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Making Robots Likeable: The Psychology of Human-Robot Relationships

The decision to bring a robot into the workplace involves considerations beyond whether it can perform specific tasks in a safe and cost-effective manner—there is also the question of whether the workplace ecosystem will adapt to the robot’s presence in a positive way. Will employees trust it or fear it? Will it be viewed as an ally or a threat? The best-case scenarios are those in which robots and humans work together, providing a wealth of benefits beyond what either can do alone. Both robot manufacturers and the companies choosing to use them can take steps to maximize the likelihood that this will happen. This is certainly true when it comes to robots joining the security workforce.

The study of Human-Robot Interactions (HRI) has become a hot area for researchers, combining elements of psychology, social sciences, and AI, as well as engineering, computer science, and robotics. The annual HRI global conference, a forum for academics and researchers committed to the discipline, has tripled in size since its inception in 2006. Findings from their research have wide-ranging implications for the industry. For example, at companies like Cobalt, it’s important to understand how a robot’s physical appearance, movement, and other factors affect the way it’s perceived by fellow human coworkers. How can we design a robot that’s seen as friendly, approachable and helpful rather than creepy or disconcerting?

A common obstacle that robots face within the workplace is that employees distrust them to make “smart” decisions, especially when it comes to differentiating between “right” and “wrong.” Robots’ decision-making capabilities may be fundamentally more logical than most humans’ but can lack the intuition and emotional intelligence of humans, even if the robot continues to learn through artificial intelligence.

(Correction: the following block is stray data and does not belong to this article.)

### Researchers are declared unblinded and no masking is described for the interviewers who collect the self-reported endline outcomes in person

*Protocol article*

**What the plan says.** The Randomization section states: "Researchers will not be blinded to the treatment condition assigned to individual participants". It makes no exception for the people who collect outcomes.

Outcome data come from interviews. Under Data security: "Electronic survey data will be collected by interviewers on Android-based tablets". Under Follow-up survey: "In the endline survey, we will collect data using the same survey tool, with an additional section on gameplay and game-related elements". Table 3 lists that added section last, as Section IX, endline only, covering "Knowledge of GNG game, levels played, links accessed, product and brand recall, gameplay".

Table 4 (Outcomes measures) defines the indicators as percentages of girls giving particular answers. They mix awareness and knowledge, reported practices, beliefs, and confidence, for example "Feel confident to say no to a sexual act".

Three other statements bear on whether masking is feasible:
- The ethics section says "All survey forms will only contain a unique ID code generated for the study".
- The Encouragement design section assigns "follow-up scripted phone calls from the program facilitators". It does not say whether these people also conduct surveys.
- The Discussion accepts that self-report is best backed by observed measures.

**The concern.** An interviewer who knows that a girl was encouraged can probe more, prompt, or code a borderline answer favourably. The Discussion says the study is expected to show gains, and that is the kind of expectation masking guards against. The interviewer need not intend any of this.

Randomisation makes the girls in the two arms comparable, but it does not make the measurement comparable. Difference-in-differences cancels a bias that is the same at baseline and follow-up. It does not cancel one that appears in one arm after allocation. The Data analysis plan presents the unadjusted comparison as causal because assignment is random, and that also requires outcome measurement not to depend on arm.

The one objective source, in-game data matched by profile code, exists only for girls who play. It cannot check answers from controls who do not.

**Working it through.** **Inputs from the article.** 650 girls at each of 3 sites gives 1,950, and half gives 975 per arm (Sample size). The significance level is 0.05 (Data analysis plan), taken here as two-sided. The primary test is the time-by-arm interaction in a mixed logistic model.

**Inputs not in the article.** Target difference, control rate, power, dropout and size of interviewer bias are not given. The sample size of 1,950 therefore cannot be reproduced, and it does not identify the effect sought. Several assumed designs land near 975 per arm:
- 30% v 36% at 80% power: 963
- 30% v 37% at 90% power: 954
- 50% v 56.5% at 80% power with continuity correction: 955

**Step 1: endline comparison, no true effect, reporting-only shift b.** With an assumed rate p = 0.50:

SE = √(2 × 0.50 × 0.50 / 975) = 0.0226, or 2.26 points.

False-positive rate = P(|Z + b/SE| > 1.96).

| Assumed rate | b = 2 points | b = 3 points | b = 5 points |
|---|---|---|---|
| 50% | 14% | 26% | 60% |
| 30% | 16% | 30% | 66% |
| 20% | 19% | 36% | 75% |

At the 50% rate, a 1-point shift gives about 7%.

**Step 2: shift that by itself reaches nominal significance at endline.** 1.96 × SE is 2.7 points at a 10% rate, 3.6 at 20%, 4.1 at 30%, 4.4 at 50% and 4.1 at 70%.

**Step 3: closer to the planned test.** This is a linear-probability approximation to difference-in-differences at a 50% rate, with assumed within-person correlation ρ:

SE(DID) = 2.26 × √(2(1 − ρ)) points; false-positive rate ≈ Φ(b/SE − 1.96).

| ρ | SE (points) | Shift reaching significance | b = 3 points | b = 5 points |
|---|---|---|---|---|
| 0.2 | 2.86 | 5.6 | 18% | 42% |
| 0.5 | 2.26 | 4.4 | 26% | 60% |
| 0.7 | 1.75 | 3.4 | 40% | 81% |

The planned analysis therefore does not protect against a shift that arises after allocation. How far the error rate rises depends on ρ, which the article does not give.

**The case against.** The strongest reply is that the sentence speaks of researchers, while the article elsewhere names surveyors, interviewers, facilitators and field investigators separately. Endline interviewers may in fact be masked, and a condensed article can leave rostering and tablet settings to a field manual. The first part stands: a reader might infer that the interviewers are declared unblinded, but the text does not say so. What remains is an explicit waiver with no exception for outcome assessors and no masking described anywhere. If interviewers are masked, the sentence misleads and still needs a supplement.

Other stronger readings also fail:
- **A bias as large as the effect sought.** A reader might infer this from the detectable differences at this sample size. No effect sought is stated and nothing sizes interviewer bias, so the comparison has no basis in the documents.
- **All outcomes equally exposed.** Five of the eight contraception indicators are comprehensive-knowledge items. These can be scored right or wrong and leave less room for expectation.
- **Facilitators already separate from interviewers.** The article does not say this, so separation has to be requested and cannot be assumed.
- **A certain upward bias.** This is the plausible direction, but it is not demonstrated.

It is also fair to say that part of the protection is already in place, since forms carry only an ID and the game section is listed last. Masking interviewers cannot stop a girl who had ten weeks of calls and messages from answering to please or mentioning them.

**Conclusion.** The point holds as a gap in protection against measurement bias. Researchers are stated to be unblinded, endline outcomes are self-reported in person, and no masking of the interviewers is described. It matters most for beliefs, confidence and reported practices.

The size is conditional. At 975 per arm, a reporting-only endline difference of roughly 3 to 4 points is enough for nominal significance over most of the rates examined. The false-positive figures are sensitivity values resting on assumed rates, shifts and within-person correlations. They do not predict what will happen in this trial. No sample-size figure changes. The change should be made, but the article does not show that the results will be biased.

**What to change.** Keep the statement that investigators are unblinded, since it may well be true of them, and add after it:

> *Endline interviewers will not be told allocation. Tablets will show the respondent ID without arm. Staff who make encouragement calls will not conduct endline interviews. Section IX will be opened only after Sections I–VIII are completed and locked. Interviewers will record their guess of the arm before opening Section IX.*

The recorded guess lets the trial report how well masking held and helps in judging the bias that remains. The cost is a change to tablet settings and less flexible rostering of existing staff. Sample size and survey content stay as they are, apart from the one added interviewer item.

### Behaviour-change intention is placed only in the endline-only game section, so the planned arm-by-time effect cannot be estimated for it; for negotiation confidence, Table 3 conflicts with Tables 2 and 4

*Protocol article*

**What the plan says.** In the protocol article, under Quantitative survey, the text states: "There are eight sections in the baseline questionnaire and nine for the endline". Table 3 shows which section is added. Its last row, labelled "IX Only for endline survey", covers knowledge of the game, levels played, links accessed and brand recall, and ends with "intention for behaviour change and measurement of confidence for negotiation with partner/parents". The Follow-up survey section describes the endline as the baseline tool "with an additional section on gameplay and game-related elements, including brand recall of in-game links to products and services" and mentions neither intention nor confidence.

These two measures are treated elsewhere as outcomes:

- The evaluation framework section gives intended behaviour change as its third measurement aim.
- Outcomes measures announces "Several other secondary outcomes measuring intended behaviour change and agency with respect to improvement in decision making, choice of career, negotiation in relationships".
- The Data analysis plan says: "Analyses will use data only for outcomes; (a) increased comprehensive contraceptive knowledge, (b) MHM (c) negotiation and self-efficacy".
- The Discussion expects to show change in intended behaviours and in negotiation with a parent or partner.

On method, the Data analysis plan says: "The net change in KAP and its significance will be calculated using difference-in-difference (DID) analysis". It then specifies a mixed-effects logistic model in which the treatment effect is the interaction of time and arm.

Psychology research1 has shown that when people assess the character of other people, they are more distrustful of individuals who use a calculating, cost-benefit analysis when making decisions—the same style of decision-making used by computers and robots. By contrast, people are more trusting of decisions that include the use of human “instinct.”

While employees may trust a security robot to detect anomalies within the workspace, they are less likely to trust a robot to react appropriately when it finds something. For example, employees may worry about whether a robot can tell the difference between an employee working late and an intruder? A lost visitor versus something more sinister? Having a real human seamlessly intervene in these situations to assist in decision making, using the robot as a conduit, can go far to allaying these concerns.

Here’s an interesting question: why do we name our robots, but not our computers, copy machines or other office equipment? HRI behavioral scientists would say that this is an indication that we see similarities between robots and ourselves. This dynamic also works in reverse.

Studies show that when robots are given names, employees are more likely to think of them as colleagues and to feel affection for them. This is true even if the robots don’t look anything like us. For example, soldiers who make use of robotic devices to dismantle bombs become attached to them. They give them names, care for them, and experience feelings of sadness when they are destroyed in an operation.

Human resource managers looking to introduce a security robot into the workplace can learn from this. In fact, we bet that the many Cobalt robots out in the field have been christened with some pretty creative names that reflect the cultures where they work.

What would you call your Cobalt robot and why? We’d love to hear from you.

1https://www.pnas.org/content/113/31/8658.short